Eugen Bostroem

From Wikipedia, the free encyclopedia
Jump to: navigation, search

Eugen Woldemar Bostroem (October 13, 1850 – May 24, 1928) was a Baltic German pathologist. He was born in Fellin (today known as Viljandi), in the Livonian Governorate of the Russian Empire (present-day Estonia).

He studied medicine at the universities of Leipzig and Erlangen, receiving his degree in 1876. Afterwards he was an assistant to Friedrich Albert von Zenker (1825–1898) at the pathology institute in Erlangen. From 1883 to 1926 he was a professor of general pathology and pathological anatomy in Gießen.

In 1890 Bostroem reportedly isolated the causative organism of actinomycosis from a culture of grain, grasses, and soil. After Bostroem's discovery there was a general misconception that actinomycosis was a mycosis that affected individuals who chewed grass or straw. The agents of actinomycosis are now known to be endogenous organisms of the mucous membranes, in most cases Actinomyces israelii, a species named after surgeon James Israel, who first discovered its presence in humans in the late 1870s.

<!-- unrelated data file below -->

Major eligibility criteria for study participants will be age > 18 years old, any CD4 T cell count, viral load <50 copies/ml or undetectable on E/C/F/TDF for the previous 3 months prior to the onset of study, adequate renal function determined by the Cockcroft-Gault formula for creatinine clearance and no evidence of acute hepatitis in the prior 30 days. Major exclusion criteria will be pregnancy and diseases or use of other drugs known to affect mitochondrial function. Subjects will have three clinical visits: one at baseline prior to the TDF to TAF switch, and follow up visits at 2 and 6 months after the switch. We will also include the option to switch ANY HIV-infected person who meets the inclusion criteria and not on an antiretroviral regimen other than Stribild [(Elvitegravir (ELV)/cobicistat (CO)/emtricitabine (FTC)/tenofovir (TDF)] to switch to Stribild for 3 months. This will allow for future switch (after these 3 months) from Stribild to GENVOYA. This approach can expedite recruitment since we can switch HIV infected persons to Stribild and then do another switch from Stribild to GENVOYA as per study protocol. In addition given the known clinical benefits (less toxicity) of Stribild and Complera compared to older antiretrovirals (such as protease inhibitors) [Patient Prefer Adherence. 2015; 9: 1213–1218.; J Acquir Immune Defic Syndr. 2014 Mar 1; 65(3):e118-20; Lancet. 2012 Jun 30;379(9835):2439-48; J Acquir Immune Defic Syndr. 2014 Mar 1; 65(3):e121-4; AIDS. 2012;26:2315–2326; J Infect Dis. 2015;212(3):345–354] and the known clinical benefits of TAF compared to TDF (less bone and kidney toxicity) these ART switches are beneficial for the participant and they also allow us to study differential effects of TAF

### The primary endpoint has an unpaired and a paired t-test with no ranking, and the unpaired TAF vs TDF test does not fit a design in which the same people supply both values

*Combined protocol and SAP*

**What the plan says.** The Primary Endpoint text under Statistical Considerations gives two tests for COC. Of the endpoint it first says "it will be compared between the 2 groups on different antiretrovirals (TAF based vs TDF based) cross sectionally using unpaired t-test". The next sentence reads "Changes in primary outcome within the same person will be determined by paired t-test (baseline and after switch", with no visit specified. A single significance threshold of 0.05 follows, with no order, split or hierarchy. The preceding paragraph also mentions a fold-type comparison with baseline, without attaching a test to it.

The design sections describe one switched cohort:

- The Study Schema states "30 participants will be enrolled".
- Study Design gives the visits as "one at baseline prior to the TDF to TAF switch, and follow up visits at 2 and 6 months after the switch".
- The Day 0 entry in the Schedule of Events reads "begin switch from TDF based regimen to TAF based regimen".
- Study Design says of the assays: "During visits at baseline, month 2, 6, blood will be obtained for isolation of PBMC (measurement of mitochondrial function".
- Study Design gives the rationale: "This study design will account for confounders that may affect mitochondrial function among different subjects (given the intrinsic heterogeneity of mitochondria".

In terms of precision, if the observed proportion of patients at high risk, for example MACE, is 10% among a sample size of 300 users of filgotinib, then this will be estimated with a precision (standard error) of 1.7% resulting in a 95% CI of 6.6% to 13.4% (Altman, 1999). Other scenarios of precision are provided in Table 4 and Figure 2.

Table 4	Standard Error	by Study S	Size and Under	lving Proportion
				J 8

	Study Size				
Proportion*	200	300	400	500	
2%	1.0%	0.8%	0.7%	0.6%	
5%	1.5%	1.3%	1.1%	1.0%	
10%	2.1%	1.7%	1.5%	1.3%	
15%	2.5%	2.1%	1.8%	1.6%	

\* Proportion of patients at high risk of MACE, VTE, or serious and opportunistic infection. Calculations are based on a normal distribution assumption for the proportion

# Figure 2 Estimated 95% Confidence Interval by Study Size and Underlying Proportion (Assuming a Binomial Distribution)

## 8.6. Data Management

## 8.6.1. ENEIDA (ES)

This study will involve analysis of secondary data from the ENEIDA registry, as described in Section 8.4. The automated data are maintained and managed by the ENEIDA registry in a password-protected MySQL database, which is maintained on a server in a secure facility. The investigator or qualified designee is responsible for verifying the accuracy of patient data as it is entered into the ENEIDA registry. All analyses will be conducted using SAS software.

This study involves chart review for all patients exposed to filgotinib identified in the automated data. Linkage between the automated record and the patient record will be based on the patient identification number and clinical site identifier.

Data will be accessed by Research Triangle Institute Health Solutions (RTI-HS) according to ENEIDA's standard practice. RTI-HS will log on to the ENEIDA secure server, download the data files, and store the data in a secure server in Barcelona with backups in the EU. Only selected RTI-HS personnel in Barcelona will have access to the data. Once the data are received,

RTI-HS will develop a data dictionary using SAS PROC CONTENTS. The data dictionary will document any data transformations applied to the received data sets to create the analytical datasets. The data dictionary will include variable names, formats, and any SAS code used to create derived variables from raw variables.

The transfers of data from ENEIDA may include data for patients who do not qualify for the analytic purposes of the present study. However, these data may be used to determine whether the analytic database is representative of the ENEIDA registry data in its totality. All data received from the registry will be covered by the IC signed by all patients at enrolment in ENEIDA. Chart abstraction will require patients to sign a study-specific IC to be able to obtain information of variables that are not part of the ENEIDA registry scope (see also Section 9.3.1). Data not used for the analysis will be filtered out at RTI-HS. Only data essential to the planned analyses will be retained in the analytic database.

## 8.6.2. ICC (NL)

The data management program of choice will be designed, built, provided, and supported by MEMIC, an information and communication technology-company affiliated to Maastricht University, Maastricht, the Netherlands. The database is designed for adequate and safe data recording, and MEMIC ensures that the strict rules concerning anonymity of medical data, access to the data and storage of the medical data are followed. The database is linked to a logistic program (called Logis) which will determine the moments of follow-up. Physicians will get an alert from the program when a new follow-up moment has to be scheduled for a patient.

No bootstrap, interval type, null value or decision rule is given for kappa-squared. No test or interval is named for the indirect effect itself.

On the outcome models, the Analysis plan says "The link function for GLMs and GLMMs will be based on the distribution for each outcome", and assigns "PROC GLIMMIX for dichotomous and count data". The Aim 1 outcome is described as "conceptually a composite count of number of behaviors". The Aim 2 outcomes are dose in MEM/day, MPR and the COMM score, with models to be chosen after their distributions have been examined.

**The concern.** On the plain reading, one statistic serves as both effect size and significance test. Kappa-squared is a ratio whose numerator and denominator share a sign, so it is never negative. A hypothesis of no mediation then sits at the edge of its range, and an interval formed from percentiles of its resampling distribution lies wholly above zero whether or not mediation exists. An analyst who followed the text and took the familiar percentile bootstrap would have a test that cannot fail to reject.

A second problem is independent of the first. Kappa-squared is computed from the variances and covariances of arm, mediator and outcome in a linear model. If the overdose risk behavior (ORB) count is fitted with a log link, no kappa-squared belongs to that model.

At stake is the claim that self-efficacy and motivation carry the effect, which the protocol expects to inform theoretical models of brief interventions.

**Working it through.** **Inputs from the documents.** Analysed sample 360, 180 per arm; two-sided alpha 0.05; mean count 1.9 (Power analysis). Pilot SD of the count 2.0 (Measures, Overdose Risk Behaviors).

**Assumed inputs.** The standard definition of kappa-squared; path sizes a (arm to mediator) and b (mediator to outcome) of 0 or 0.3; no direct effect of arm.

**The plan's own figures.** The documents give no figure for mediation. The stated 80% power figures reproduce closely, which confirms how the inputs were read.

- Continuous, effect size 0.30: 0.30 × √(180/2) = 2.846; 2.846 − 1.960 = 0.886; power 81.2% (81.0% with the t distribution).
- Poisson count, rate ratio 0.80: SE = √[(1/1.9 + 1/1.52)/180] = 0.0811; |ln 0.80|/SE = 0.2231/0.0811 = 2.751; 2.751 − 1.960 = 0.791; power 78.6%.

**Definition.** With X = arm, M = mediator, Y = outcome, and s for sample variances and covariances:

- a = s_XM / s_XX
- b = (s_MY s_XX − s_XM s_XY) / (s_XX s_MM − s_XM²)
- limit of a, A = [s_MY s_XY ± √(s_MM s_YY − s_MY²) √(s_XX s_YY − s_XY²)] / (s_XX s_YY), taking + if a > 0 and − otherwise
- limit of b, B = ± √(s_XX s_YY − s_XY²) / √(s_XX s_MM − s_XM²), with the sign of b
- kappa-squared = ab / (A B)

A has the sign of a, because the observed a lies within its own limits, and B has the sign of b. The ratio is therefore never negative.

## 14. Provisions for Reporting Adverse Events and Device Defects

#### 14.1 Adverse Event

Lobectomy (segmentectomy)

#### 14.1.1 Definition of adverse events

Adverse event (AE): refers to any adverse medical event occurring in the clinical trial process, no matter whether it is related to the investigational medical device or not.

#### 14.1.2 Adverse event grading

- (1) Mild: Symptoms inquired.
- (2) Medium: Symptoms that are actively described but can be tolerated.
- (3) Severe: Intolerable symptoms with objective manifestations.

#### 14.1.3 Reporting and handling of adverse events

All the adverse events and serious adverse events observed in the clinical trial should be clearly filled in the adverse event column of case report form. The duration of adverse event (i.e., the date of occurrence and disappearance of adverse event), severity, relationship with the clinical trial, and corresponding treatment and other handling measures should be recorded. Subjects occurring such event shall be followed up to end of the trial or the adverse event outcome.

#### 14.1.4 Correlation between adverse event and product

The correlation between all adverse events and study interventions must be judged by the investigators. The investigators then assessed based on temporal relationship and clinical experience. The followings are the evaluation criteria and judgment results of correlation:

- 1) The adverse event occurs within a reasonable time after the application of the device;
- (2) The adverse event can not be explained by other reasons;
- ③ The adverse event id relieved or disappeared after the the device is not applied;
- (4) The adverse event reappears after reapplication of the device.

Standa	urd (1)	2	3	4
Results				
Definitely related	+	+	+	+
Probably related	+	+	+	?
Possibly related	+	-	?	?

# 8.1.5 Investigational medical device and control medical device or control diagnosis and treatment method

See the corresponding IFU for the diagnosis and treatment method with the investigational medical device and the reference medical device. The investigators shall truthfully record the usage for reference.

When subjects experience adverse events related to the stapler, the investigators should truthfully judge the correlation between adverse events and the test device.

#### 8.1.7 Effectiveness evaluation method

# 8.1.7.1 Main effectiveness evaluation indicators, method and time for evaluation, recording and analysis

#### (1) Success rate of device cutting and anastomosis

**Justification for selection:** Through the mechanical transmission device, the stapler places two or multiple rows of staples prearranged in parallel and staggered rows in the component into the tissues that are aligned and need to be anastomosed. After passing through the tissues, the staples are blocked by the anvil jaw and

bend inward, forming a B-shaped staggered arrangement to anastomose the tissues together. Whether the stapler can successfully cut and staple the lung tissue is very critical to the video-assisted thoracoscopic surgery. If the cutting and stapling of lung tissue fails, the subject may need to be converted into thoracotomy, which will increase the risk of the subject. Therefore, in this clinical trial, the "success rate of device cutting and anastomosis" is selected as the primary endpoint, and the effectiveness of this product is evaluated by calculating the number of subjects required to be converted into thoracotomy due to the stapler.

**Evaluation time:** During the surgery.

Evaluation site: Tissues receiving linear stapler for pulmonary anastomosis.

In 1883 Bostroem was the first to describe a rare condition known as splenogonadal fusion. Since his discovery, approximately only 150 cases have been documented.

See also[edit]

Selected writings[edit]

  • Beiträge zur pathologischen Anatomie der Nieren (Contributions to the pathological anatomy of the kidneys), Freiburg i.B. and Tübingen, 1884.
  • Traumaticismus und Parasitismus als ursachen
  • Untersuchungen über die Aktinomykose des Menschen (Investigations on actinomycosis in humans), 1891.

References[edit]